Will pay reasonable expenses incurred for necessary medical and /or funeral services because of bodily injury caused by accident and sustained by you or any other person while occupying a covered automobile.  If you were ever in an accident in which you got hurt and had to be taken to the hospital, Medical Payments coverage would be the part of your policy that would pay for the cost of the ambulance ride and certain other medical expenses regardless of who was at fault for the accident. Medical Payments also covers passengers in your car. Family members living with you at the time of the accident also have coverage as pedestrians or when riding in other cars.  What does Medical Payments cover?  If you were involved in an accident and had to be taken to the hospital, where you then spent two nights recovering and those costs added up at $2,500, but you only had $1,000 of Medical Payments coverage, you would be responsible for the remaining costs.  How much coverage do I need?  Medical Payments coverage is not intended as a substitute to health insurance. Coverage limits are typically low and are meant only to help you cover your immediate medical expenses.  What is the right amount for a driver in Spartanburg South Carolina?

Medical Coverage (Home)  Covers medical expenses for guests if they are injured on your property, and in certain cases covers people who are injured off of your property. It does not cover healthcare costs for you or other members of your household.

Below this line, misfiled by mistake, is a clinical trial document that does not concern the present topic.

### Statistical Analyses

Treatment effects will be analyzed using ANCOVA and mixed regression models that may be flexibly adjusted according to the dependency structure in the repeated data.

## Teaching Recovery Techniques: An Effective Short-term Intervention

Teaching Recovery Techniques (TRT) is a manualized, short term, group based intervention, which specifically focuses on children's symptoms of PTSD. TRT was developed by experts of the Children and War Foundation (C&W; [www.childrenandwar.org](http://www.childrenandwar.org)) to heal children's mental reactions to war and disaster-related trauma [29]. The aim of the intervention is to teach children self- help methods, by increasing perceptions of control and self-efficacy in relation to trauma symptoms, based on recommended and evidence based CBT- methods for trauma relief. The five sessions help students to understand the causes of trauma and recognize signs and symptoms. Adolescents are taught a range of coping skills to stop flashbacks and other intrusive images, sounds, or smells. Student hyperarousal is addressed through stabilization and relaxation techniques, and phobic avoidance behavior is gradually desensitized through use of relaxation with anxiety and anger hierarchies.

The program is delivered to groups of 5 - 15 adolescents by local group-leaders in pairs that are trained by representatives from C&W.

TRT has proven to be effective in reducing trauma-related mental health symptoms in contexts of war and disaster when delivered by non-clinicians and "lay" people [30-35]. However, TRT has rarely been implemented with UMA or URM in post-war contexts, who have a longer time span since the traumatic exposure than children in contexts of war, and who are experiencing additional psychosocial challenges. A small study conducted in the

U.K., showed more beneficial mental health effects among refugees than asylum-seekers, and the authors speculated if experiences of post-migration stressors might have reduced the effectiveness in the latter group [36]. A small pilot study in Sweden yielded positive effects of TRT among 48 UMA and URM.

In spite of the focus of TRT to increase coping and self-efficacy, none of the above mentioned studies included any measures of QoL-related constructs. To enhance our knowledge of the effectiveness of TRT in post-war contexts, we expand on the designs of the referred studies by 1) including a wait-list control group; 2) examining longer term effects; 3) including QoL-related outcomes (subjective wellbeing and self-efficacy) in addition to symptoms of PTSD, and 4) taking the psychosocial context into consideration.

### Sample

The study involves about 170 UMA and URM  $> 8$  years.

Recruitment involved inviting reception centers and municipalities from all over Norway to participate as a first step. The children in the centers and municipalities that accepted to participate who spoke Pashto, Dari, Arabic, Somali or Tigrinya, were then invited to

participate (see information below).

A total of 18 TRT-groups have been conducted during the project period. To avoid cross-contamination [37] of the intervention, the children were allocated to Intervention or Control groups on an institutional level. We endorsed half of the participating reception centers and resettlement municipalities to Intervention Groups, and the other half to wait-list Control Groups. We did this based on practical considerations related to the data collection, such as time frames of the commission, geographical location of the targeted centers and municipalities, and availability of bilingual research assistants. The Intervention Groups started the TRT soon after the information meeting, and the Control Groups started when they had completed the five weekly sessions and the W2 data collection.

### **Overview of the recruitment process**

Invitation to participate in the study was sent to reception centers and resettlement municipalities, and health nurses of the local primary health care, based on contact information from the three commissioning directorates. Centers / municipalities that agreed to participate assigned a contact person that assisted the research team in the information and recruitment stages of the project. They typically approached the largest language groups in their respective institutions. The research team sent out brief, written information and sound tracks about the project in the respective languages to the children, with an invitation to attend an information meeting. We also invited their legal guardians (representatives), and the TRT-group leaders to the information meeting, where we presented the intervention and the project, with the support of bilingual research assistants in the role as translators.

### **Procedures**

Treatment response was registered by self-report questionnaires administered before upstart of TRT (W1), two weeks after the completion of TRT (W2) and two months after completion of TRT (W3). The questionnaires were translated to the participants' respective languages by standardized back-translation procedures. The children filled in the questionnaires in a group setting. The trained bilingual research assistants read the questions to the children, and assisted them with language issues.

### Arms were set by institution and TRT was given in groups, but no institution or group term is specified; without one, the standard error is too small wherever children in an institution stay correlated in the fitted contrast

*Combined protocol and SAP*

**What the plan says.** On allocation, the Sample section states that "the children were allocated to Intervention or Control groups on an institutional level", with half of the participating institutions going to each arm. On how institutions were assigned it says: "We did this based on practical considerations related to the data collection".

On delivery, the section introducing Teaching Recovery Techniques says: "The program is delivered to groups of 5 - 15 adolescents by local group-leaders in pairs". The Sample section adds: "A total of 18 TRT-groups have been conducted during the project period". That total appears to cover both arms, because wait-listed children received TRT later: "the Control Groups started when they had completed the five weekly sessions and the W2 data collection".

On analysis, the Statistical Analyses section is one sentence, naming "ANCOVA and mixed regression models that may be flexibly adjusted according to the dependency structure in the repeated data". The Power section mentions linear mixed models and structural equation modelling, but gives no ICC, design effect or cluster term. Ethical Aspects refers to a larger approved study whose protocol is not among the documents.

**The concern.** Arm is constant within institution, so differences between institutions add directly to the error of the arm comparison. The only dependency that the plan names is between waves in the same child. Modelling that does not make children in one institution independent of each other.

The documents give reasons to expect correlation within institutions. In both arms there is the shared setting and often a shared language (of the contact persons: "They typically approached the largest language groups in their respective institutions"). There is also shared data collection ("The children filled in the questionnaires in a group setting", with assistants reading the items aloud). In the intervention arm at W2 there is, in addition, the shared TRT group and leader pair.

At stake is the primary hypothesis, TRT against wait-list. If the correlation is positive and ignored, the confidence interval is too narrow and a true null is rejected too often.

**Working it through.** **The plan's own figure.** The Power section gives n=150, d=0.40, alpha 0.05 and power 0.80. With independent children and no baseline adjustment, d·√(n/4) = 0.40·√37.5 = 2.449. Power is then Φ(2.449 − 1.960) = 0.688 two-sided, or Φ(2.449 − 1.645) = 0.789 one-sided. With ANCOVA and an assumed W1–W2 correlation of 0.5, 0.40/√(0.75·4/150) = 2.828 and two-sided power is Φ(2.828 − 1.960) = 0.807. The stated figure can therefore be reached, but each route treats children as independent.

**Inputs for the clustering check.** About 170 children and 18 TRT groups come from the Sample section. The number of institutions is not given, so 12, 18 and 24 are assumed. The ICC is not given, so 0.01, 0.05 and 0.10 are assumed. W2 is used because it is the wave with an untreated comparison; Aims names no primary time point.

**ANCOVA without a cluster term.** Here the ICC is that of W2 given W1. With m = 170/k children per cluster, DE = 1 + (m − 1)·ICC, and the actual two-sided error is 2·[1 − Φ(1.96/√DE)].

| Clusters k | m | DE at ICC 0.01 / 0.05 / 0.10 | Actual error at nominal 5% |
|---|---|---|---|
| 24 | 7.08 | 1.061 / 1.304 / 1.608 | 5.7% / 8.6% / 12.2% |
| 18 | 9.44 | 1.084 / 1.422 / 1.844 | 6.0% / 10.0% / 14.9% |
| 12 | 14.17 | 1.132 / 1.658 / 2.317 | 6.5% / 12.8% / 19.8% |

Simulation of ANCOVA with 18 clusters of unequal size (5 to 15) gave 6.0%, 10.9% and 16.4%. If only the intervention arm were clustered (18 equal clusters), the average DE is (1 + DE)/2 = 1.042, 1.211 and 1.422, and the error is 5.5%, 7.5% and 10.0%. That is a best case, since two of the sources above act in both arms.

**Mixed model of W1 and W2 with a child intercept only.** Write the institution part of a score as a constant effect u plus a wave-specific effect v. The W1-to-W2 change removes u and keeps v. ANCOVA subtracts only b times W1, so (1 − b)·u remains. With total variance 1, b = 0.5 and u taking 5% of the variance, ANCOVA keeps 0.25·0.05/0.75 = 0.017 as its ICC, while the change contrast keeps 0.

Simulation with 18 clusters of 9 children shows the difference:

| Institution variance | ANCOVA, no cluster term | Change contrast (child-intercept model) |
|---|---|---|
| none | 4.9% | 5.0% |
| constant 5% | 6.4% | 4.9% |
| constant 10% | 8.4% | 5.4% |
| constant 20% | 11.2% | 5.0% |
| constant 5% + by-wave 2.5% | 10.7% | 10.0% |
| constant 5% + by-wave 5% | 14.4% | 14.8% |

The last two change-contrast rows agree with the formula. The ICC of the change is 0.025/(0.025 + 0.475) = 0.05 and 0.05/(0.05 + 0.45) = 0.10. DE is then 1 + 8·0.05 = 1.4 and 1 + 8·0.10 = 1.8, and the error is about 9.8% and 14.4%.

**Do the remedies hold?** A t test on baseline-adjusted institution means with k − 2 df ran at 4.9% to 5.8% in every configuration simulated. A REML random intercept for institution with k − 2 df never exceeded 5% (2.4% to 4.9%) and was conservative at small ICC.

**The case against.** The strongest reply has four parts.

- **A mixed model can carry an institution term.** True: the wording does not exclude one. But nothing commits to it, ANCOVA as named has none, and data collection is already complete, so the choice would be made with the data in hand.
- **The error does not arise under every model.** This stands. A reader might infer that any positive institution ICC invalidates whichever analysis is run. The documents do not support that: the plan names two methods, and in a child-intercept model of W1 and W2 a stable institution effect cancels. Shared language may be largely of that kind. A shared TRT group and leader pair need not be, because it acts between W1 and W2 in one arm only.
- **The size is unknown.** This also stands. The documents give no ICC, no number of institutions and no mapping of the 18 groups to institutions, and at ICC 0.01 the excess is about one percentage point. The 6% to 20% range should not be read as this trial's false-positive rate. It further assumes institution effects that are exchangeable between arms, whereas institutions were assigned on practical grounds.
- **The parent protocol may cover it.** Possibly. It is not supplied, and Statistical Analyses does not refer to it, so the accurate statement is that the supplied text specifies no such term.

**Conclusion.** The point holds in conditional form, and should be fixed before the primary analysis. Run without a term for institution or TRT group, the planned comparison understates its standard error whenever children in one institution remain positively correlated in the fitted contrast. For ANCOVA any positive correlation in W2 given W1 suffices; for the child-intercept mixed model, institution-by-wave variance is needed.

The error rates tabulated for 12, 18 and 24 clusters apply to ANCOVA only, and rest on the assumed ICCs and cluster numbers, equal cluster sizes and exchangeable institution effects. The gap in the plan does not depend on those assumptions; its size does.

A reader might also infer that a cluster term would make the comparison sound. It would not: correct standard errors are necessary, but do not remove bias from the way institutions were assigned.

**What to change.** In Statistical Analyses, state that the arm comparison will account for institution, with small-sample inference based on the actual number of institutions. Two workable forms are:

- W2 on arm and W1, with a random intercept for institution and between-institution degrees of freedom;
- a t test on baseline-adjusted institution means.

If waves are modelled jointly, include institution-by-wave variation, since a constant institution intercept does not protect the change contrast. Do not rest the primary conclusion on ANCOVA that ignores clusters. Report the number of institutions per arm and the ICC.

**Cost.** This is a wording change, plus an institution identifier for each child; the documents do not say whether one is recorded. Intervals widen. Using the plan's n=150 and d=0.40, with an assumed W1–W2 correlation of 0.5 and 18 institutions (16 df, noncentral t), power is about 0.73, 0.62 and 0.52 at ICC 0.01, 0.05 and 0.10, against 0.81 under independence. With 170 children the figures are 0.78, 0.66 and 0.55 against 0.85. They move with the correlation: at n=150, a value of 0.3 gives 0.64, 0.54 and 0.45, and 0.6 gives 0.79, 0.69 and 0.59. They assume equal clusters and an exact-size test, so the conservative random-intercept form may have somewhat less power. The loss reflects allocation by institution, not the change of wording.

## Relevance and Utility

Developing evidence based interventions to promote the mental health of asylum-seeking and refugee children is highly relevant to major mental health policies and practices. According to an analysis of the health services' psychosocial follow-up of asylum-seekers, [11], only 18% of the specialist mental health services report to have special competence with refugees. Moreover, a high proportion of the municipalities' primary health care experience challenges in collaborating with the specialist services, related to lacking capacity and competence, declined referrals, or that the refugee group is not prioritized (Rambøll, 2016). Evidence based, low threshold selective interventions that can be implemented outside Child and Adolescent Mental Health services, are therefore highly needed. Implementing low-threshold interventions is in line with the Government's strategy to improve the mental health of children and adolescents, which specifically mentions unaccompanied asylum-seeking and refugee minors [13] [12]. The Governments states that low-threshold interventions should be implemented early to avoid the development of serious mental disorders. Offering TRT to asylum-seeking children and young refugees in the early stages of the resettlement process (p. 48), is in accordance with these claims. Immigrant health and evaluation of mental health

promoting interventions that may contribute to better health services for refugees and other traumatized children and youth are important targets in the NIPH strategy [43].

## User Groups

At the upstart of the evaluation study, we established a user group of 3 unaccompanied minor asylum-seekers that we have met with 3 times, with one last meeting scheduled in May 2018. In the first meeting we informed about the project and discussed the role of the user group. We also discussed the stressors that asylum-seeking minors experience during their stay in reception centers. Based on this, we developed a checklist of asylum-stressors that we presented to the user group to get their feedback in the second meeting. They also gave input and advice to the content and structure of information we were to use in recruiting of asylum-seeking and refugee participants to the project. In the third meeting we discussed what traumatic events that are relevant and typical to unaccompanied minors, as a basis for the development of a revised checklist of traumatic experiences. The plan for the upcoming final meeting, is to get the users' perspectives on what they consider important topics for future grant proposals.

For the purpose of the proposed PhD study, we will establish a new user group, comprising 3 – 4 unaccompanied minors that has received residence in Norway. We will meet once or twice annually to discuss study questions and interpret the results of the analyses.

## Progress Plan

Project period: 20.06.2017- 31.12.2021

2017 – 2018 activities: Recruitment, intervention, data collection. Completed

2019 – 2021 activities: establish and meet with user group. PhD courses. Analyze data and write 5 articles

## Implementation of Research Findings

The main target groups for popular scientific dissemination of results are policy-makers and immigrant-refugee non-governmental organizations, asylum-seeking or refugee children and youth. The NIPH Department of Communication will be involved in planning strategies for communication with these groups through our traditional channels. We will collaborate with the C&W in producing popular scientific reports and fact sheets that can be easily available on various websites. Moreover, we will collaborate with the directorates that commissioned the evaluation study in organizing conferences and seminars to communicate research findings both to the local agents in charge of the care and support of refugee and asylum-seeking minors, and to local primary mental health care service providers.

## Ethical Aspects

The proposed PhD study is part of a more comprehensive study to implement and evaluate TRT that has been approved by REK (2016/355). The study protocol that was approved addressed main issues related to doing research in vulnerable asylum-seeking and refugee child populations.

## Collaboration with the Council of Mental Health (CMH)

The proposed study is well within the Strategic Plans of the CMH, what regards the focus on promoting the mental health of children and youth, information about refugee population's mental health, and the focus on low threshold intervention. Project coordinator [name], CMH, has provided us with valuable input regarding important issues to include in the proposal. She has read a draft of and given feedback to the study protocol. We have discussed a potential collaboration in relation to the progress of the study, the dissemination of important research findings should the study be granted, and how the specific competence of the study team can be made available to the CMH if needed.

An incorrect estimate of the insurance premium.

Mortgage Insurance

Life insurance that pays the balance of a mortgage if the mortgagor (insured) dies.

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The cause of a possible loss. For example, fire, theft, or hail.

Personal Property Coverage  Your home is filled with furniture, clothes, sports equipment, and other items that mean a lot to you. This coverage helps repair or replace these items if they are lost, stolen or destroyed as a result of an insured event.


The written contract of insurance.

Policy Limit

The maximum amount a policy will pay, either overall or under a particular coverage.


The amount of money an insurance company charges for insurance coverage.

Premium Financing

A a policyholder contracts with a lender to pay the insurance premium on his/her behalf. The policyholder agrees to repay the lender for the cost of the premium, plus interest and fees.

Pro-Rata Cancellation

When the policy is terminated midterm by the insurance company, the earned premium is calculated only for the period coverage was provided. For example: an annual policy with premium of $1,000 is canceled after 40 days of coverage at the company’s election. The earned premium would be calculated as follows: 40/365 days X $1,000=.110 X $1,000=$110.

Property Damage